Tiny MBA at Hussein
Yesterday I was having dinner at a tiny restaurant in Cairo's very old quarter of El-Hussein. The whole dinner experience didn't exceed 20 minutes, but in that 20 minutes I was able to realize why this restaurant (which isn't exactly a restaurant, but rather an occupation of a tiny alleyway) continues to be very successful.
I'm in a line of business where people think in bullets, so here are my observations:
- The restaurant only sells stuffed pigeons. Of course they have salad, soup, bread, and some meat; but the whole show is mainly about stuffed pigeons. Talk about leveraging competitive advantage.
- The business was hit hard by the Bird Flu scare. To counter this, the walls of the restaurant were all adorned with photocopies of articles from independent newspapers stressing that pigeons weren't infected with the virus. This form of PR is more effective than a chicken producer's 30 seconds spots on radio and TV saying that our chicken is all right, if you asked me.
- As I said before, the whole dinner lasted around 20 minutes. Because of a very limited menu, and standardized components (one salad, one bread, one soup) , the waiters are able to serve fresh dishes quickly.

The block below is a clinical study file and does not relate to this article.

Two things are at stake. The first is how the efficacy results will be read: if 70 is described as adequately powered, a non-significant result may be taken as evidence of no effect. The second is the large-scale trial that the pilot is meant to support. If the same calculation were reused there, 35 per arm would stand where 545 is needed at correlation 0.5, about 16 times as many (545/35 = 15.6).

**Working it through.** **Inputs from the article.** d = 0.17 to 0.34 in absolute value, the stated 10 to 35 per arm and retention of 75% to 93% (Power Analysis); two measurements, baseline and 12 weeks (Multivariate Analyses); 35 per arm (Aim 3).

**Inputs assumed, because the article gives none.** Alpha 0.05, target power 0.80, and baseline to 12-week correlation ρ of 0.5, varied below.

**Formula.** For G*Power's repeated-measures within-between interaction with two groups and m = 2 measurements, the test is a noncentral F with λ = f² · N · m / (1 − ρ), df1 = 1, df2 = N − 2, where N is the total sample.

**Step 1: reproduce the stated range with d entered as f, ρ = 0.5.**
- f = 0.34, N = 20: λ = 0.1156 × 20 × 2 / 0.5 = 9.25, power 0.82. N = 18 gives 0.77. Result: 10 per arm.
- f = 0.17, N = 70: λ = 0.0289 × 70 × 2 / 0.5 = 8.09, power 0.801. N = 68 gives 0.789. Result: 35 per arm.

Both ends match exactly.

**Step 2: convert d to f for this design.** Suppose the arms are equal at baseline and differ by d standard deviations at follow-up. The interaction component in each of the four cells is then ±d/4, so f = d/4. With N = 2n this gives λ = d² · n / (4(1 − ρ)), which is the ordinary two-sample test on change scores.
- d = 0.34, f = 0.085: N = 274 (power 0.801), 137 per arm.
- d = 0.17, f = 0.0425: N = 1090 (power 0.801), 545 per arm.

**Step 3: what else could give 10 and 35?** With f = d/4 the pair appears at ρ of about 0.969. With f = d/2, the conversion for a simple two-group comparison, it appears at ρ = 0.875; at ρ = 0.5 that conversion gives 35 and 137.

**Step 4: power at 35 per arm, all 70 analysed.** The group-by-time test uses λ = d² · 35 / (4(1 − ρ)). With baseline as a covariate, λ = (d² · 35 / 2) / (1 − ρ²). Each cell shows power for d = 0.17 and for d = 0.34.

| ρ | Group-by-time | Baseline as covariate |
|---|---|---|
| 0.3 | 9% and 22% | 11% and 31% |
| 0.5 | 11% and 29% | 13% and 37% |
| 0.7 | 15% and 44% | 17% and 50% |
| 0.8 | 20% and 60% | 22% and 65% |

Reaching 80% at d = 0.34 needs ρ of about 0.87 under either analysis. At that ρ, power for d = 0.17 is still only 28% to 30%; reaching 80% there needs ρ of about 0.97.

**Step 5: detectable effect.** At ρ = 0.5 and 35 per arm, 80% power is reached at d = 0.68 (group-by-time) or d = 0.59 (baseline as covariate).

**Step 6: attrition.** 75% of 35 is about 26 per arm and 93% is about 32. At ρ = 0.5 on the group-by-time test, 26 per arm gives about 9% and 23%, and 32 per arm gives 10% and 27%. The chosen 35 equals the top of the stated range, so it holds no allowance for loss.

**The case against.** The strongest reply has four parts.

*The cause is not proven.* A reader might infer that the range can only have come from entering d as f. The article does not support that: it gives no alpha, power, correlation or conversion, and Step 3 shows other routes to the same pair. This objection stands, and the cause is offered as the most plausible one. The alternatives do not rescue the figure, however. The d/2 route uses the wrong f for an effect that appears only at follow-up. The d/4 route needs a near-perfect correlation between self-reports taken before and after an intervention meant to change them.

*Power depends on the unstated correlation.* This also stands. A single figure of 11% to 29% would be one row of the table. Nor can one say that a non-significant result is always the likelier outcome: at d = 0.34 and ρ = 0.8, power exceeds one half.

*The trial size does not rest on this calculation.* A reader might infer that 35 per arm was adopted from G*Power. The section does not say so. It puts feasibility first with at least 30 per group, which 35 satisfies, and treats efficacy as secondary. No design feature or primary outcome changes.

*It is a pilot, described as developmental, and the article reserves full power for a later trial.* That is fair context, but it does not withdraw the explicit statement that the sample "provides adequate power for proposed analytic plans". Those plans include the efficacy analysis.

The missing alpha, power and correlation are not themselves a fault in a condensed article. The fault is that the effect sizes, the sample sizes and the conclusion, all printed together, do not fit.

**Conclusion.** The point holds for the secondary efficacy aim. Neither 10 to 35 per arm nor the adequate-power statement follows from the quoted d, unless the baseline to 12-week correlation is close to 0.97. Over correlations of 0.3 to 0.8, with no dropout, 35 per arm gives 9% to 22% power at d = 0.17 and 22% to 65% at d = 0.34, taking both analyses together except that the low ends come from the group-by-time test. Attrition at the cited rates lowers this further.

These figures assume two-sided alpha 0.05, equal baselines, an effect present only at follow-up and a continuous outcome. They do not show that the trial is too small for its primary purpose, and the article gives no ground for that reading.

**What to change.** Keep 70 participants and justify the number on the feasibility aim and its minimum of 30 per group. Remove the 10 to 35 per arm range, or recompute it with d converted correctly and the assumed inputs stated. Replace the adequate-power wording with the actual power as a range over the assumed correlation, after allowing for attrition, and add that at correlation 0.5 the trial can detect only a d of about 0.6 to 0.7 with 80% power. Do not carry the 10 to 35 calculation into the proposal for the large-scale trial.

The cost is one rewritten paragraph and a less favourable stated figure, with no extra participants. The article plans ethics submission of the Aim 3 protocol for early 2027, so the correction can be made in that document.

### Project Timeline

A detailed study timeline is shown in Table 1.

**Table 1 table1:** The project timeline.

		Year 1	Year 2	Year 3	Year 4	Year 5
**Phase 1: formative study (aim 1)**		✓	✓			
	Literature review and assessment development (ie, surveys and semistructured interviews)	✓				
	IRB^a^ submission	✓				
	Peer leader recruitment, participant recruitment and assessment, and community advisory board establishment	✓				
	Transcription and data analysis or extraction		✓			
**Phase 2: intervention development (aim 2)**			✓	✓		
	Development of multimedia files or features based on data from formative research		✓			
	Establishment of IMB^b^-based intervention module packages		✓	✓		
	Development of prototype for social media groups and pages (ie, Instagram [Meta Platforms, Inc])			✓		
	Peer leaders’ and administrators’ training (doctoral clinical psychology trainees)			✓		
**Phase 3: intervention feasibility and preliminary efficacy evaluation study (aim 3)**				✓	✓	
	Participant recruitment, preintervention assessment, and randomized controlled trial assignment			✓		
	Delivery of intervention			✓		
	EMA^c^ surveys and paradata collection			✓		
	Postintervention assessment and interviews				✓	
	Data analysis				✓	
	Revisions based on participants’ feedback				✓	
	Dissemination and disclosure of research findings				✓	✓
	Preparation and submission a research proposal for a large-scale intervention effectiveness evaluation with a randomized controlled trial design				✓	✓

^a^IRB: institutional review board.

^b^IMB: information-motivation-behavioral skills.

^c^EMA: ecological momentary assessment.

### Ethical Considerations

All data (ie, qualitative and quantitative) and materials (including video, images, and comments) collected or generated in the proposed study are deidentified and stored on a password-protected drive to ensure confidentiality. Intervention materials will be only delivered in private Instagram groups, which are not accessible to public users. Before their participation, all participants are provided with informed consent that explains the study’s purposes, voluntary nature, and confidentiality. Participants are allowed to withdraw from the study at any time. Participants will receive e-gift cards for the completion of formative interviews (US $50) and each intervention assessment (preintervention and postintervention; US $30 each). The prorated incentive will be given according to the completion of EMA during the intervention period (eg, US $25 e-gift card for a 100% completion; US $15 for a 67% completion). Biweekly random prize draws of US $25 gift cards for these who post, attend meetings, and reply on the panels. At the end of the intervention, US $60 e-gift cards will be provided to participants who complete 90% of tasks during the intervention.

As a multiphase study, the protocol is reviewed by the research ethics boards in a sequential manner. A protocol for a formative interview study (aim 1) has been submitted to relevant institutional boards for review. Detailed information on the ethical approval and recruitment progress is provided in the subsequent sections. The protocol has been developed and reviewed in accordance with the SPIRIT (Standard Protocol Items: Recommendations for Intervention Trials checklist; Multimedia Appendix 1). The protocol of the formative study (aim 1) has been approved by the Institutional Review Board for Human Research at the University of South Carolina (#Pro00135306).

- You don't get to pay for the salad, the bread, or the soup. You fully expect beforehand what will you pay at the end. "You had 2 pigeons?", me: "yes", "that will be 32 L.E. (6$)". That's it. So although you're obviously paying for the other things, you get the feeling that you had every other thing as freebies. No sales taxes, or service taxes either.
- The restaurant has a head waiter. This guy is analogous to a football team captain. He stand at the center of the restaurant, and direct the other waiters to the tables that require their attention, but he never serves anything himself. That's why I was surprised when I saw him serving this huge pan filled of rice and meat to a table at the far corner of the restaurant. It turned out that the restaurant was about to close (it was 2 AM) and that this table was the workers' table, where everybody who works there will go to have their dinner before going home. Only this table is waited on by the head waiter. Seems like a very effective team building technique to me.
Sometimes doing is more important than knowing!